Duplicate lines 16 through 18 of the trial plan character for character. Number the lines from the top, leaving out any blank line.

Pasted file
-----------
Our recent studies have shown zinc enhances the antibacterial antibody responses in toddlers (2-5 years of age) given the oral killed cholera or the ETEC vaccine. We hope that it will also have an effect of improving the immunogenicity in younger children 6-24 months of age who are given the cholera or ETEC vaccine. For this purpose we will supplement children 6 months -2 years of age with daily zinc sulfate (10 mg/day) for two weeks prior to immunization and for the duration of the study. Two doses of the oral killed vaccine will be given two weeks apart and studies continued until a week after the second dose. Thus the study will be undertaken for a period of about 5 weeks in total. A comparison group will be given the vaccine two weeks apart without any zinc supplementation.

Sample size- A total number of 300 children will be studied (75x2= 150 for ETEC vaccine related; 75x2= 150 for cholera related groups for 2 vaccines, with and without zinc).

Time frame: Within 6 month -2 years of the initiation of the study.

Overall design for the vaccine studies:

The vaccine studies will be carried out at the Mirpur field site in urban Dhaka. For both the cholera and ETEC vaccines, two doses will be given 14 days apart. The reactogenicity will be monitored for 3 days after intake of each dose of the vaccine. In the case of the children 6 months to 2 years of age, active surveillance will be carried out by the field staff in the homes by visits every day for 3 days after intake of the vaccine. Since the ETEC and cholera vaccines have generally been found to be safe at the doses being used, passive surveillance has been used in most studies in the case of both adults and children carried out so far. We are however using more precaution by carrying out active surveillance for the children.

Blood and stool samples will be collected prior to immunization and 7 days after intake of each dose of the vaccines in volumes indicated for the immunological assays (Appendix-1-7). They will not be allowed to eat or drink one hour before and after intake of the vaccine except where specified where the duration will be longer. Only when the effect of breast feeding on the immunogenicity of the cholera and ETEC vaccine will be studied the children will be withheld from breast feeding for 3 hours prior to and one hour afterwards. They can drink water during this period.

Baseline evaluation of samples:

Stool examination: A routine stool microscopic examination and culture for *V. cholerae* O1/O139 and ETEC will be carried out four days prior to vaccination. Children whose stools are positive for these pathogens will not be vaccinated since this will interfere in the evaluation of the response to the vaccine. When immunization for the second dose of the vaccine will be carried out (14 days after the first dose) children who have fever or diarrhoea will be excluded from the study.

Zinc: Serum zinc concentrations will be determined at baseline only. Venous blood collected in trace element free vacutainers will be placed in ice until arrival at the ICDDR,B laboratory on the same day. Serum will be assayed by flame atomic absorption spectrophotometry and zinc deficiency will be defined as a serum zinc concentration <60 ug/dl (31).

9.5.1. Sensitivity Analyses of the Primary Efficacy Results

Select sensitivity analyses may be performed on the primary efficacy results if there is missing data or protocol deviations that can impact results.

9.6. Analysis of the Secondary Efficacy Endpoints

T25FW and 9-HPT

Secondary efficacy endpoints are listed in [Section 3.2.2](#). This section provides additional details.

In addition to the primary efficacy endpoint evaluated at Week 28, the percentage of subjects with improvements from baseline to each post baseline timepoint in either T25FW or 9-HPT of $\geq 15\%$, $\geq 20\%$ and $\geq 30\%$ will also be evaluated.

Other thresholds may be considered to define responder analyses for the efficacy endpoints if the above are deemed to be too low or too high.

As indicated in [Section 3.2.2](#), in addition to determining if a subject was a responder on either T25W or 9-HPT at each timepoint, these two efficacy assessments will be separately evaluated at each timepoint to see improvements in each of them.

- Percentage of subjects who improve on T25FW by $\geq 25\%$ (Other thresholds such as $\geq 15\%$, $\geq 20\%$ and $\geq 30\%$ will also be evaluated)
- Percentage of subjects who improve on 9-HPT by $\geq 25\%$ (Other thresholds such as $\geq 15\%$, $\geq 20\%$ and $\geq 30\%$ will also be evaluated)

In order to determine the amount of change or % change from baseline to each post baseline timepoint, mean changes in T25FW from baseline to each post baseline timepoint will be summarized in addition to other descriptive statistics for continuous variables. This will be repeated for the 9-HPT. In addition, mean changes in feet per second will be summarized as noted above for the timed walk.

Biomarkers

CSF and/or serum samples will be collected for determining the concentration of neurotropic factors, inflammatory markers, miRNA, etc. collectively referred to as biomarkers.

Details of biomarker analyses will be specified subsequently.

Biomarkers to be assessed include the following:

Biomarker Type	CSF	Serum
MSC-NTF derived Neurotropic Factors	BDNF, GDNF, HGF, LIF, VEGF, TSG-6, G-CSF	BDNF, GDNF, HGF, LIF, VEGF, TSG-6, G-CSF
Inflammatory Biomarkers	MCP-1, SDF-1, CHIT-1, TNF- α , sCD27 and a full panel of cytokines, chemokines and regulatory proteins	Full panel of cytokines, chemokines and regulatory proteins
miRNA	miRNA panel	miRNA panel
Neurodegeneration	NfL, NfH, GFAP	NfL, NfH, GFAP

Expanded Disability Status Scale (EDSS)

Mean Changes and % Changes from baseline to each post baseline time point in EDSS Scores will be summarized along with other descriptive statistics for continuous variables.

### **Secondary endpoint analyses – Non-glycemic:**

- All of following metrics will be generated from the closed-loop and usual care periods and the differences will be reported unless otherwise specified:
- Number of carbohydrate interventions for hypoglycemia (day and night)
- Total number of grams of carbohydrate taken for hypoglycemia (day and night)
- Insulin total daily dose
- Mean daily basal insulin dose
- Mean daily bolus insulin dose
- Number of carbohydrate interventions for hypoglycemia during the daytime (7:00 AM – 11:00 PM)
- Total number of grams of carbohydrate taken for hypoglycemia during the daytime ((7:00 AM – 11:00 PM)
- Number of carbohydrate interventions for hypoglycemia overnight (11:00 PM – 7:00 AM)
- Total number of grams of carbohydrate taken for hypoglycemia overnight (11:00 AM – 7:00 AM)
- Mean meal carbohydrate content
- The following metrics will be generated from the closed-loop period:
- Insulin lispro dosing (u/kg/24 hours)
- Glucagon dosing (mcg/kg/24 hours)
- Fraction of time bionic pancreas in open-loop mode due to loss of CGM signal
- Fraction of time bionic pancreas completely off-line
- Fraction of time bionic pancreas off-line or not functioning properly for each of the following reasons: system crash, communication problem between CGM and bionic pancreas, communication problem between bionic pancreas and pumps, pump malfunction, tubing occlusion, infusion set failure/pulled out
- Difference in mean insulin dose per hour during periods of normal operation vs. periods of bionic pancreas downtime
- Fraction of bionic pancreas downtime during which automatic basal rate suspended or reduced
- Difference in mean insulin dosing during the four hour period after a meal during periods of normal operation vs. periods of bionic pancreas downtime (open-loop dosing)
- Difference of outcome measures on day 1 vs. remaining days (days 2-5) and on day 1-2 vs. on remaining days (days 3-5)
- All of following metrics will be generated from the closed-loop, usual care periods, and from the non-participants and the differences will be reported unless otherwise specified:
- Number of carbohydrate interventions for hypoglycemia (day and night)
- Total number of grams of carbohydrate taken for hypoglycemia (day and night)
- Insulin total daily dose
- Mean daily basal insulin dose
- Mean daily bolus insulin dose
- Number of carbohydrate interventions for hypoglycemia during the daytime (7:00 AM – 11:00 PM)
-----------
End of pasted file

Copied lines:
Other thresholds may be considered to define responder analyses for the efficacy endpoints if the above are deemed to be too low or too high.

As indicated in [Section 3.2.2](#), in addition to determining if a subject was a responder on either T25W or 9-HPT at each timepoint, these two efficacy assessments will be separately evaluated at each timepoint to see improvements in each of them.

- Percentage of subjects who improve on T25FW by $\geq 25\%$ (Other thresholds such as $\geq 15\%$, $\geq 20\%$ and $\geq 30\%$ will also be evaluated)